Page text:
In the 2014 Chesapeake Bay Watershed Agreement, the Chesapeake Bay Program adopted for the first time a goal to increase the number and diversity of people who support and carry out conservation and restoration work. In 2016, the Alliance for the Chesapeake Bay distributed a diversity profile on behalf of the Chesapeake Bay Program to approximately 750 people who work for or with the partnership. More than 370 people responded. While some respondents declined to identify their race, 83 percent self-identified as white or Caucasian and about 13 percent self-identified as non-white or non-Caucasian. This is consistent with the “green ceiling” Green 2.0 has used to describe the decades-long racial composition in environmental organizations and agencies, despite increasing racial diversity in the United States. The partnership has set a target to increase the percentage of people of color in its program to 25 percent by 2025.
Chesapeake Bay Program Diversity Profile (2016)
The portion of profile respondents who self-identified as white (84 percent) is greater than the portion of United States residents who identify as white (about 62 percent), according to the U.S. Census Bureau. The portion of respondents who self-identified as non-white (13 percent) is smaller than the portion of watershed residents who identify as non-white (about 35 percent) and the portion of United States residents who do the same (about 38 percent).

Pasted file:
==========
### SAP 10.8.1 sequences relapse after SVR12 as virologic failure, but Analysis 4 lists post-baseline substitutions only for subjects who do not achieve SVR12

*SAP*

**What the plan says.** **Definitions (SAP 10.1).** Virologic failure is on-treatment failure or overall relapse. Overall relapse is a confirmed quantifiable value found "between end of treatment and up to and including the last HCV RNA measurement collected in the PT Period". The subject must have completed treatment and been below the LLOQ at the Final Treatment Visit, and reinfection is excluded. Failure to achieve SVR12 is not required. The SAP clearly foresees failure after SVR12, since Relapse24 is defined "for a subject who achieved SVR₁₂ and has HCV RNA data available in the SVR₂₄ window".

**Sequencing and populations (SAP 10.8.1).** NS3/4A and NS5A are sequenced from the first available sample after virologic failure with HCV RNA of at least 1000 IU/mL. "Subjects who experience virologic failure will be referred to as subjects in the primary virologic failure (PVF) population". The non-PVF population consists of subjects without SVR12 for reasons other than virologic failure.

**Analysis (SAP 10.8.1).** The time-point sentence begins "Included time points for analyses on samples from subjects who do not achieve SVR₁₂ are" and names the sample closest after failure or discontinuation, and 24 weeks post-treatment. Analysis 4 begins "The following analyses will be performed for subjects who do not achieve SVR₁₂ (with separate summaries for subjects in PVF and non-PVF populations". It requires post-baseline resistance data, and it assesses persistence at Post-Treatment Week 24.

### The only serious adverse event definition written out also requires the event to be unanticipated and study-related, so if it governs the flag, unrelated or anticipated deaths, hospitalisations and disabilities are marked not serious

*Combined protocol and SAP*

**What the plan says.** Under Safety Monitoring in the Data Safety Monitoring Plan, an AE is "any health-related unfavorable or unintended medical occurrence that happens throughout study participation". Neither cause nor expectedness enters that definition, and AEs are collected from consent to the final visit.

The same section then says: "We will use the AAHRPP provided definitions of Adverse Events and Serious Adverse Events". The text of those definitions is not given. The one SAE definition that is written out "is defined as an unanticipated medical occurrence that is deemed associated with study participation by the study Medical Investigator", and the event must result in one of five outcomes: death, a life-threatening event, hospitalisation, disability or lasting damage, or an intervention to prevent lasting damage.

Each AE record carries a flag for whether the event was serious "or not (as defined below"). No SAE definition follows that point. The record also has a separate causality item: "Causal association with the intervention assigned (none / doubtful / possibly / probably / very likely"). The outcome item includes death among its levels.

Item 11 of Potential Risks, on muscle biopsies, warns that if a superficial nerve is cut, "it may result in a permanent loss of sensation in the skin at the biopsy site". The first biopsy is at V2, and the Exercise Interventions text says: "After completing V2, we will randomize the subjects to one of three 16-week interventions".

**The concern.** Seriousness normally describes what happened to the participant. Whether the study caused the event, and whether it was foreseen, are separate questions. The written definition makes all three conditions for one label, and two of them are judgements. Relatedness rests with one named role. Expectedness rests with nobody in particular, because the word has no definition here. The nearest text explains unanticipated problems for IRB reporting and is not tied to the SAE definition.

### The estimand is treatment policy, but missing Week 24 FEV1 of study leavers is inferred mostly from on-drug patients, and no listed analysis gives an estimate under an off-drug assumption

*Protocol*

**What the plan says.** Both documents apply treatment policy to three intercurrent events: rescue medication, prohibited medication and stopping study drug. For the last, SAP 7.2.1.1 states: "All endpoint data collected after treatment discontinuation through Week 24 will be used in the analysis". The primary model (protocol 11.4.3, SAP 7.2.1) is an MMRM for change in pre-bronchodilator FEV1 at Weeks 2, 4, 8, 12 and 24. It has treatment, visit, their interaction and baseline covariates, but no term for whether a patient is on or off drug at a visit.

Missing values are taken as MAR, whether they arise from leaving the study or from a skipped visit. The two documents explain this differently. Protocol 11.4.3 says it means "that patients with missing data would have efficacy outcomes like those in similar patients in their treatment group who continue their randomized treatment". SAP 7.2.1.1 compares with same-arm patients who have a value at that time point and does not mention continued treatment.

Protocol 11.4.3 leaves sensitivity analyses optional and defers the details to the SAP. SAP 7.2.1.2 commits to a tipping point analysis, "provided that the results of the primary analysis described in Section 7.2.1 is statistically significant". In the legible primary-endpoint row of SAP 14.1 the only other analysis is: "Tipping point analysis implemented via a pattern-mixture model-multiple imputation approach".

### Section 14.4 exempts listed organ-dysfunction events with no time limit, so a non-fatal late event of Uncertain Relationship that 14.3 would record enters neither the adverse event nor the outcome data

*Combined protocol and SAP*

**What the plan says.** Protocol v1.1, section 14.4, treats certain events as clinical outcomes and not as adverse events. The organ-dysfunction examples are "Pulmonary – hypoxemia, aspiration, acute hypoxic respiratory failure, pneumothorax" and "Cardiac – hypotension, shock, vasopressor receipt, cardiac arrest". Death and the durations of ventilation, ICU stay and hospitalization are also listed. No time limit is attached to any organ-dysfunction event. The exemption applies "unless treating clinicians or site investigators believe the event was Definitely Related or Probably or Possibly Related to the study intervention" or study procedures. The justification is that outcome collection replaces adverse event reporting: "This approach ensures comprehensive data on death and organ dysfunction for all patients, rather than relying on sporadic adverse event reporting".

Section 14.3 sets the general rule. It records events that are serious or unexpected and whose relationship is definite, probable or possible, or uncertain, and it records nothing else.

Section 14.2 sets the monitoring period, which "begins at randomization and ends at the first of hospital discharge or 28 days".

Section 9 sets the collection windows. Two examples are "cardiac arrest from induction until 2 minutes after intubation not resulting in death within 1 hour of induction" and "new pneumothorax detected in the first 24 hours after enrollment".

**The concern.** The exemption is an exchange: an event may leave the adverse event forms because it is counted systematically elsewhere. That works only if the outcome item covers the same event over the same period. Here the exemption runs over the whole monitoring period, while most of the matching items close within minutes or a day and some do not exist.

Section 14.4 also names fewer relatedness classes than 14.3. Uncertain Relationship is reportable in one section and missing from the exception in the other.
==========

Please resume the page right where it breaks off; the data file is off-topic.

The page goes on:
In addition to asking respondents to identify their race, the diversity profile asked respondents to indicate whether they would consider themselves a member of the Chesapeake Bay Program’s leadership. This can include members of the Principals’ Staff Committee or Management Board, as well as chairs, co-chairs and vice chairs of Goal Implementation Teams, workgroups and advisory committees. Of the people said to hold leadership positions, 89 percent identified themselves as white and 11 percent identified themselves as non-white. The partnership has set a target to increase the percentage of people of color in its leadership to 15 percent by 2025.
When diversity is taken into account in the planning and implementation of conservation and restoration work, this work is more likely to benefit all watershed communities. Increasing the inclusion of previously underrepresented communities in our work fosters creativity, drives innovation and ensures all people in the watershed can share in the vibrancy of the region. While age, gender, sexual orientation, religious faith, income level and other characteristics are important aspects of diversity, the Chesapeake Bay Program has decided to focus first on expanding ethnic diversity among the partnership.